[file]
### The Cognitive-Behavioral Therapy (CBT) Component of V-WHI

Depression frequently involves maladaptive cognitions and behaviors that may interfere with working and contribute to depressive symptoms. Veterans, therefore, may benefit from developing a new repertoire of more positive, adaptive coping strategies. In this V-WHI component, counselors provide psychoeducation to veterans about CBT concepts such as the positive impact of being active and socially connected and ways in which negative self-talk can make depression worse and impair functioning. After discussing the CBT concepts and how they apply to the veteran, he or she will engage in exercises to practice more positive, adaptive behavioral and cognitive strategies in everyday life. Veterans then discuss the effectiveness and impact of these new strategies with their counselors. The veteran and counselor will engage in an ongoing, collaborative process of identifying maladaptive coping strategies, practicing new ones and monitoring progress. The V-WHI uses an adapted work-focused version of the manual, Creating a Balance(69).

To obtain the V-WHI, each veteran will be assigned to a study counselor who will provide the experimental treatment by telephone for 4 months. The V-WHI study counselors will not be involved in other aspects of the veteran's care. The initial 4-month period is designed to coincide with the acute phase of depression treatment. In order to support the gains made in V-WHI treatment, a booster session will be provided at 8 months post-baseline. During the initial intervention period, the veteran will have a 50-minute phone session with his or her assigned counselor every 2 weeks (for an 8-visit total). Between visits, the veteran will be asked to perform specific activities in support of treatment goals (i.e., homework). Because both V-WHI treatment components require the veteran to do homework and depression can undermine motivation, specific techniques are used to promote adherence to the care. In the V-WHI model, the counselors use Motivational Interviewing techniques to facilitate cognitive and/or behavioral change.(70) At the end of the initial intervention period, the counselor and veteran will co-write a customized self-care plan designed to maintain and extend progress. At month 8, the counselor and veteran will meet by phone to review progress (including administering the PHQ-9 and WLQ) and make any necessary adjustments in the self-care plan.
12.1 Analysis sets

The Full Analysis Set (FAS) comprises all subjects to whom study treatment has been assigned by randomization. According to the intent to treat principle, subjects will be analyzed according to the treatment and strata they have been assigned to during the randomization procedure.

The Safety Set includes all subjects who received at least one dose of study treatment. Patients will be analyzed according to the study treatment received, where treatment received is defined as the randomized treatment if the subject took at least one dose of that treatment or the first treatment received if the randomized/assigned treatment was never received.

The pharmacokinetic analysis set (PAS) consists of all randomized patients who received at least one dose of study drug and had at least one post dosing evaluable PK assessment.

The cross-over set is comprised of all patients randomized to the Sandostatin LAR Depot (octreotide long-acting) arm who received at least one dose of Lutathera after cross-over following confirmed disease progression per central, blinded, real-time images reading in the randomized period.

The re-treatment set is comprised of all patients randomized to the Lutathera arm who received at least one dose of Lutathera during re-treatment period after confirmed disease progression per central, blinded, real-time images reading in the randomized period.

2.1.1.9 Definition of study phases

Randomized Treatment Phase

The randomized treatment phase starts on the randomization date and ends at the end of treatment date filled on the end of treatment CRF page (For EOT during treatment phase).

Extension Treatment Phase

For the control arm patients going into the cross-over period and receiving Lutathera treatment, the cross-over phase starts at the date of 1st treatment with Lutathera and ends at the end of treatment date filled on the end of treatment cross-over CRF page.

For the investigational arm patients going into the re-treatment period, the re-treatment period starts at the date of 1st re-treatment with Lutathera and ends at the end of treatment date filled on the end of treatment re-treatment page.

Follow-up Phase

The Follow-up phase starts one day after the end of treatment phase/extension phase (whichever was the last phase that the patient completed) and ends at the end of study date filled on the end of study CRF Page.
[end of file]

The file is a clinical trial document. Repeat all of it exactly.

### The Cognitive-Behavioral Therapy (CBT) Component of V-WHI

Depression frequently involves maladaptive cognitions and behaviors that may interfere with working and contribute to depressive symptoms. Veterans, therefore, may benefit from developing a new repertoire of more positive, adaptive coping strategies. In this V-WHI component, counselors provide psychoeducation to veterans about CBT concepts such as the positive impact of being active and socially connected and ways in which negative self-talk can make depression worse and impair functioning. After discussing the CBT concepts and how they apply to the veteran, he or she will engage in exercises to practice more positive, adaptive behavioral and cognitive strategies in everyday life. Veterans then discuss the effectiveness and impact of these new strategies with their counselors. The veteran and counselor will engage in an ongoing, collaborative process of identifying maladaptive coping strategies, practicing new ones and monitoring progress. The V-WHI uses an adapted work-focused version of the manual, Creating a Balance(69).

To obtain the V-WHI, each veteran will be assigned to a study counselor who will provide the experimental treatment by telephone for 4 months. The V-WHI study counselors will not be involved in other aspects of the veteran's care. The initial 4-month period is designed to coincide with the acute phase of depression treatment. In order to support the gains made in V-WHI treatment, a booster session will be provided at 8 months post-baseline. During the initial intervention period, the veteran will have a 50-minute phone session with his or her assigned counselor every 2 weeks (for an 8-visit total). Between visits, the veteran will be asked to perform specific activities in support of treatment goals (i.e., homework). Because both V-WHI treatment components require the veteran to do homework and depression can undermine motivation, specific techniques are used to promote adherence to the care. In the V-WHI model, the counselors use Motivational Interviewing techniques to facilitate cognitive and/or behavioral change.(70) At the end of the initial intervention period, the counselor and veteran will co-write a customized self-care plan designed to maintain and extend progress. At month 8, the counselor and veteran will meet by phone to review progress (including administering the PHQ-9 and WLQ) and make any necessary adjustments in the self-care plan.
12.1 Analysis sets

The Full Analysis Set (FAS) comprises all subjects to whom study treatment has been assigned by randomization. According to the intent to treat principle, subjects will be analyzed according to the treatment and strata they have been assigned to during the randomization procedure.

The Safety Set includes all subjects who received at least one dose of study treatment. Patients will be analyzed according to the study treatment received, where treatment received is defined as the randomized treatment if the subject took at least one dose of that treatment or the first treatment received if the randomized/assigned treatment was never received.

The pharmacokinetic analysis set (PAS) consists of all randomized patients who received at least one dose of study drug and had at least one post dosing evaluable PK assessment.

The cross-over set is comprised of all patients randomized to the Sandostatin LAR Depot (octreotide long-acting) arm who received at least one dose of Lutathera after cross-over following confirmed disease progression per central, blinded, real-time images reading in the randomized period.

The re-treatment set is comprised of all patients randomized to the Lutathera arm who received at least one dose of Lutathera during re-treatment period after confirmed disease progression per central, blinded, real-time images reading in the randomized period.

2.1.1.9 Definition of study phases

Randomized Treatment Phase

The randomized treatment phase starts on the randomization date and ends at the end of treatment date filled on the end of treatment CRF page (For EOT during treatment phase).

Extension Treatment Phase

For the control arm patients going into the cross-over period and receiving Lutathera treatment, the cross-over phase starts at the date of 1st treatment with Lutathera and ends at the end of treatment date filled on the end of treatment cross-over CRF page.

For the investigational arm patients going into the re-treatment period, the re-treatment period starts at the date of 1st re-treatment with Lutathera and ends at the end of treatment date filled on the end of treatment re-treatment page.

Follow-up Phase

The Follow-up phase starts one day after the end of treatment phase/extension phase (whichever was the last phase that the patient completed) and ends at the end of study date filled on the end of study CRF Page.